After a restless night on the cold concourse, I found a duly purchased ticket waiting at the booking office… along with £10 in cash.

“Your father paid an extra ten pounds so we could give you money out of our till to buy yourself breakfast,” the ticket clerk explained.

Apparently, this was unprecedented and required phone calls to various managers but worked perfectly. Genius.

On holiday in the mountains of Spain, my partner and I asked a couple how to find a particular restaurant. They warned it was on the outskirts of town, a fair walk up a steep incline, but gave clear directions how to get there.

Ten minutes into our trek, the couple pulled up alongside us in their car and beckoned us to get in. They had remembered that the restaurant closed several months earlier.

The girlfriend was so apologetic, “We felt terrible and didn’t want you thinking we had given you bad information on purpose.”

They kindly dropped us off at their favourite place to eat in town.

I was required to play Samaritan once again during the dying hours of Birmingham Pride.

I emerged from Boltz (now at its new premises opposite The Nightingale) at around 2am on Monday morning. The club’s busy darkroom had been stifling and it was refreshing to pause for a moment in the light breeze and drizzle. Glancing over the road, I spotted a vaguely familiar figure slumped under a canopy at the corner of Kent Street.

He was a student from Wolverhampton University whom I had briefly met a several years earlier and unexpectedly bumped into again earlier that evening.

I squatted in front of the lad and asked, “Are you Ok?”

He looked up with bleary eyes and shook his head pitifully.

I plonked myself down next to him.

“What happened?”

“Don’t remember,” he replied. “I veeeery drrrunk.”

He found himself separated from friends and collapsed in this sheltered nook in an intoxicated heap. The details were all a little hazy.

“Where are you meant to be staying tonight?”

“Wifffffriends… Can’t remember. Phone’s dead.”

He was lucky to still have his phone… and wallet for that matter.

“Look, my partner and I live a couple of miles out of the city, only ten minutes in a taxi,” I told him. “I could make you up a bed on the sofa. I promise no funny business, just a genuine offer of help. Would you like to stay at ours?”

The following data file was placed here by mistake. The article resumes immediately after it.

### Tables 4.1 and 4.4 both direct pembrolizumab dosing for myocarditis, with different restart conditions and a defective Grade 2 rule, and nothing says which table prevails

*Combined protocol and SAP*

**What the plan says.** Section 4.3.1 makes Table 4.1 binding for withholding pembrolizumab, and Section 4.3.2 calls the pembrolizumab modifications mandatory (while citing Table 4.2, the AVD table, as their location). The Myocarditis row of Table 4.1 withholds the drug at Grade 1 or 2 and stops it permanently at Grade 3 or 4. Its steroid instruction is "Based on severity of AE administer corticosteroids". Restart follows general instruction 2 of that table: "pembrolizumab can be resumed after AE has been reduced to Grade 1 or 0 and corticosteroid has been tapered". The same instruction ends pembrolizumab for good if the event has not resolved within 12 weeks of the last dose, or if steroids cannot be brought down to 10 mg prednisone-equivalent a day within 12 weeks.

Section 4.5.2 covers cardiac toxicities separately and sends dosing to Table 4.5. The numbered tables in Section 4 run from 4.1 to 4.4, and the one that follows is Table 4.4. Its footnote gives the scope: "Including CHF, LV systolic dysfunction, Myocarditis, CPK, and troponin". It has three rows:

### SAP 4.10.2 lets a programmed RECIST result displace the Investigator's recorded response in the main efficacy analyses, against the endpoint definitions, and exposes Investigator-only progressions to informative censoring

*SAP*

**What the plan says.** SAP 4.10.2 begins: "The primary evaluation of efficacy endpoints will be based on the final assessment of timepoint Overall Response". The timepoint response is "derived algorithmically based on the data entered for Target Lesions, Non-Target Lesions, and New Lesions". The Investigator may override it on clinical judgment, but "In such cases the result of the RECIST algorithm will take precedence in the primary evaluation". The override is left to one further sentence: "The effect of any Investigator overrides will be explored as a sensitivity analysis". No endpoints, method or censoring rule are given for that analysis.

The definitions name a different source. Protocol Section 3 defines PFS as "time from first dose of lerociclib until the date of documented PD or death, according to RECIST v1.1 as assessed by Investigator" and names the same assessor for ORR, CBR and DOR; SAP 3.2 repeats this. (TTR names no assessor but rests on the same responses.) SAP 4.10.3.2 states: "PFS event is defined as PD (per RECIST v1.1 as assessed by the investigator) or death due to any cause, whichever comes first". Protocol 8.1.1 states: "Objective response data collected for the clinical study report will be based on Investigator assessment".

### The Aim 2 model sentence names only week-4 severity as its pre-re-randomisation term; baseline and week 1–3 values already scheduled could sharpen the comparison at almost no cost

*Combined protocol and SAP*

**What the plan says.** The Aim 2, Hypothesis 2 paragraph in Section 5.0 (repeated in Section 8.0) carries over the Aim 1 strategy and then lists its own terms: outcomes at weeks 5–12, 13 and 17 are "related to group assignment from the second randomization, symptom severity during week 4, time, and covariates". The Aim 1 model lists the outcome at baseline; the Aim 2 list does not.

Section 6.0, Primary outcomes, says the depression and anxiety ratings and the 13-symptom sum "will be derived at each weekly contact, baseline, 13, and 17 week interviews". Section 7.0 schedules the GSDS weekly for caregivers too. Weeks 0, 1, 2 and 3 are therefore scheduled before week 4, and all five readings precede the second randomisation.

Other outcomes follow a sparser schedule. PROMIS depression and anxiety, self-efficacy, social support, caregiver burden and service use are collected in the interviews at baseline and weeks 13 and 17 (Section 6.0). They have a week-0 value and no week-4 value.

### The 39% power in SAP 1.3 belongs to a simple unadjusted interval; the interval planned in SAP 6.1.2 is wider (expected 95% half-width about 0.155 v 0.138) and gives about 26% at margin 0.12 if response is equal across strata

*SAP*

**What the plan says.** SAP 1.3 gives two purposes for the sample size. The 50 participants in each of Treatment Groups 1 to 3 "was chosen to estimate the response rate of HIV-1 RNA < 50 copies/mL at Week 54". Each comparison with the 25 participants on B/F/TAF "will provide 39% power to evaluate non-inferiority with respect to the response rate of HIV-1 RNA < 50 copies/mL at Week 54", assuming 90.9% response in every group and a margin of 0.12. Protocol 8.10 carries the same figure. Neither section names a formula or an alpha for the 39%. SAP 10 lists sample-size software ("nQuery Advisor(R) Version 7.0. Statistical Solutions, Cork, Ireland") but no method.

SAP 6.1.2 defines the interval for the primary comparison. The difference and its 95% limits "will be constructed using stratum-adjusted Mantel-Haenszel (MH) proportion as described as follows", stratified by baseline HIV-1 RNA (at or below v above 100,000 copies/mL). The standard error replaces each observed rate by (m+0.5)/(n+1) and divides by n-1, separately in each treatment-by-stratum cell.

He looked at me with huge sad eyes and whimpered, “Yes please.”

My heart melted. I hate that whole ‘daddy’ shit, but every paternal instinct kicked in. I booked an Uber, raised him to his feet and half walked/half carried him to the pick-up point.

“Try not to look too drunk,” I warned, as our waiting car came into view, “and for God’s sake don’t throw up or pee yourself in the back of the cab!”

I sent my partner a simple text message, I AM BRINGING HOME A STRAY.

Next morning, our unexpected sofa surfer was surprisingly chipper.

I offered coffee and arranged an Uber back into town.

“Please send me your bank details so I can pay you back,” he insisted.

“Don’t worry about it,” I told him. “Buy me a chai or, even better, a beer sometime… and leave a good review on TripAdvisor.”

I couldn’t help wondering, would I have been so inclined to help had he been a complete stranger? Would I have offered a place to crash if I hadn’t known him from Adam? I’d like to think I would, but I’m not sure.

I have subsequently learned of the Southside Safe Space. This initiative provides help, whatever the reason, located in the Arcadian car park every Friday and Saturday from midnight until 5.30am.

Do we all have a duty of care?

We refer to ourselves as a gay community, so maybe it is the responsibility of the whole community to ensure the safety of all, treating strangers in need as we would our friends, partners and logical family.

The lad I encountered was so vulnerable. I am glad that I was in the right place at the right time to help.

It is the most proud I have ever felt at Pride.

Bursting with Pride

After nearly two years and three cancellations, Birmingham Pride is back, bigger and better than ever before. It is time to bask in a city filled with love. The city centre is one big party, celebrating the LGBTQ+ community in all its diversity and debauchery.

Rainbows have been appearing all over the city, in anticipation of this weekend’s festivities: New Street Station is resplendent in rainbow colours, from the ticket barriers to the giddying steps that lead down to Station Street; the trams declare their services ‘are for everyone’; and buses are stopping at signs decorated with every colour of the spectrum.

The party kicked off with a free community event of speeches and entertainment on a stage that wouldn’t look out of place a major music festival on the site of recently demolished wholesale markets. Saturday was opened with traditional words of pride, progress and solidarity in front of the council house and concluded with revels in the city’s southside district.